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articles

Weekly Chatter:X-Rite DTP41
Tuesday October 28, 2003

Section 1: X-Rite DTP41






Printers > Fine Art/Photographic Printing > X-Rite DTP41





































AuthorSubject: X-Rite DTP41  
Marco Passanisi
Posted on Mon Oct 6, 2003 1:43 PM

Hi,
I'm not sure of which DTP41 would be best when using GM ProfileMaker, UV or not UV?

My understanding is that the UV version eliminates (or greatly reduces...) the effect of the optical brightener in the paper, but this is just like pretending the brightner is not there.
Isn't it better to measure the brightened patches and let the software handle it with the option "Correct for Optical Brightener"?
If my reasoning is correct then the non UV should be a better choice.
Is this right?

Thanks.

Marco


Andrew Rodney
Posted on Mon Oct 6, 2003 1:51 PM

with ProfileMaker, it doesn't really matter as the software detects the UV and accounts for it. I use several non UV Spectrophotometer's with it and haven 't found any problems. I have a UV DTP-41 (T) but got it before PMP could do this and for other software products that can't deal with UV.


Bruce Fraser
Posted on Mon Oct 6, 2003 1:55 PM

I'd say you want the version without the UV filter. But I'd also advise you to check out Gretagmacbeth's ICColor line of strip readers�I think they're at least worthy competitors to the DTP41. Andrew has both�maybe he'll chime in.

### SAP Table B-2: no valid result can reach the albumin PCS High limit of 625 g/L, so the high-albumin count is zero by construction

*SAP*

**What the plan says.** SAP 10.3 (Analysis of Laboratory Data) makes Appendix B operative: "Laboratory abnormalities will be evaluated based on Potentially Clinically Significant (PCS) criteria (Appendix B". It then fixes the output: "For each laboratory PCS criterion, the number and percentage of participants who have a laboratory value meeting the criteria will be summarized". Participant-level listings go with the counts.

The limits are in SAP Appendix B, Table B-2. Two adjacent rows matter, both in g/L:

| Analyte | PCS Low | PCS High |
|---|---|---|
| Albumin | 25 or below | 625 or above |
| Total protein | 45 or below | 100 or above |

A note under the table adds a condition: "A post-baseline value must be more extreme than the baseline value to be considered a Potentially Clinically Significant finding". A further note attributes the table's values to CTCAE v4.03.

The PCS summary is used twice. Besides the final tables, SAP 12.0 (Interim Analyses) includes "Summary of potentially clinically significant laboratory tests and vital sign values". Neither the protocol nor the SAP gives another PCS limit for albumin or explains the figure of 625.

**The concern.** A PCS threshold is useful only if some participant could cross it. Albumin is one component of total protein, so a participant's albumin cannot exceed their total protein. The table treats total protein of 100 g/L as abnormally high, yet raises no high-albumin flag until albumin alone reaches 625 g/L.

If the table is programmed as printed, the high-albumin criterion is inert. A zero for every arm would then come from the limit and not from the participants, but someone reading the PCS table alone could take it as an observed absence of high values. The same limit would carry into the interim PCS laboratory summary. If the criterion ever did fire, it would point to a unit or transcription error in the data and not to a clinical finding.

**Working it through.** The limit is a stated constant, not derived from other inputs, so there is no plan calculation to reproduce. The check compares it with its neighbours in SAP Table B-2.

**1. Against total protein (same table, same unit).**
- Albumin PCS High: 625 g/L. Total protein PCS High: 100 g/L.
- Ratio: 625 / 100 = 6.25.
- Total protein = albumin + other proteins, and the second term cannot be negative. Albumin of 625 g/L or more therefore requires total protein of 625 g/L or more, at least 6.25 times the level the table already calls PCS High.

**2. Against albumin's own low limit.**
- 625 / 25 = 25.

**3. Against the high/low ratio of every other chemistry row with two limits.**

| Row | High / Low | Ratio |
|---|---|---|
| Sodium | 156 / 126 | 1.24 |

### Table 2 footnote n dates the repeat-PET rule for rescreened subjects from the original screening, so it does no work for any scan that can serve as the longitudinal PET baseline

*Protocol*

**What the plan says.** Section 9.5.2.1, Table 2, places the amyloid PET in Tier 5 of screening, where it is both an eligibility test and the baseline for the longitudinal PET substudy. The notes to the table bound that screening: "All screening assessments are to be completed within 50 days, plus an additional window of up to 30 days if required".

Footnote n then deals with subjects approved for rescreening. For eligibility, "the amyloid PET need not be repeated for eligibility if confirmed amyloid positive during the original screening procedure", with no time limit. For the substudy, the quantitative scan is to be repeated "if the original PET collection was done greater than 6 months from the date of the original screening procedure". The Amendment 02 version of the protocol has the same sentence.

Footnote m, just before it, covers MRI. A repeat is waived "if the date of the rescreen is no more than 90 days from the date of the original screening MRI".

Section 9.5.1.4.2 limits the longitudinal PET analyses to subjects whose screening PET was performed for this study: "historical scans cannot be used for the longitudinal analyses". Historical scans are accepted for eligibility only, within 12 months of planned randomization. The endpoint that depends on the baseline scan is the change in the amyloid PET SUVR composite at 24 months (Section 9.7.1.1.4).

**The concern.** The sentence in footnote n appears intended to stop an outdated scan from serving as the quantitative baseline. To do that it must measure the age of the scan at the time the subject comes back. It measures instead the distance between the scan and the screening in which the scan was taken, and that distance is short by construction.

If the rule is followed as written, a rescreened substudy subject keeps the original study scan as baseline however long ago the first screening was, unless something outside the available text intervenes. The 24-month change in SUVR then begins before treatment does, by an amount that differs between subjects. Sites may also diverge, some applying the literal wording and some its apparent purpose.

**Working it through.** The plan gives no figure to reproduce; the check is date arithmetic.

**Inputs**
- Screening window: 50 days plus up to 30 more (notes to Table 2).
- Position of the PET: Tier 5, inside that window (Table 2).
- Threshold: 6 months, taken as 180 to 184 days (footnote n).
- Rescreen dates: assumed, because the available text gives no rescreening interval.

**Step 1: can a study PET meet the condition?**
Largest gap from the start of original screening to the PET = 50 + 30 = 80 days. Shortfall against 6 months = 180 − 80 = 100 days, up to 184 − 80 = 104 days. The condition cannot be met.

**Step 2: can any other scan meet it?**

Marco Passanisi
Posted on Mon Oct 6, 2003 2:01 PM

Well, the reason for posting is that I bought one on Ebay, used.
It was listed as DTP41, and I expected (and wanted...) it to be NON-UV. It turned out to be a UV version.

Given that so far I used the manual DTP22 and let the GMProfileMaker handle the brightener, now I don't know if I have to change my procedure for creating profiles with this UV beast.

Can I remove the UV filter from the unit??

Marco


Andrew Rodney
Posted on Mon Oct 6, 2003 2:10 PM

on 10/6/03 1:00 PM, IR - Bruce Fraser wrote:

> Andrew has both�maybe he'll chime in.

I've only used the DTP-41 a few times over the last year or two since
getting the iCColor. One was for doing some transparencies. The other was
for building profiles from other packages besides PMP. There isn't a lot of
3rd party support for the iCColor.


Andrew Rodney
Posted on Mon Oct 6, 2003 2:20 PM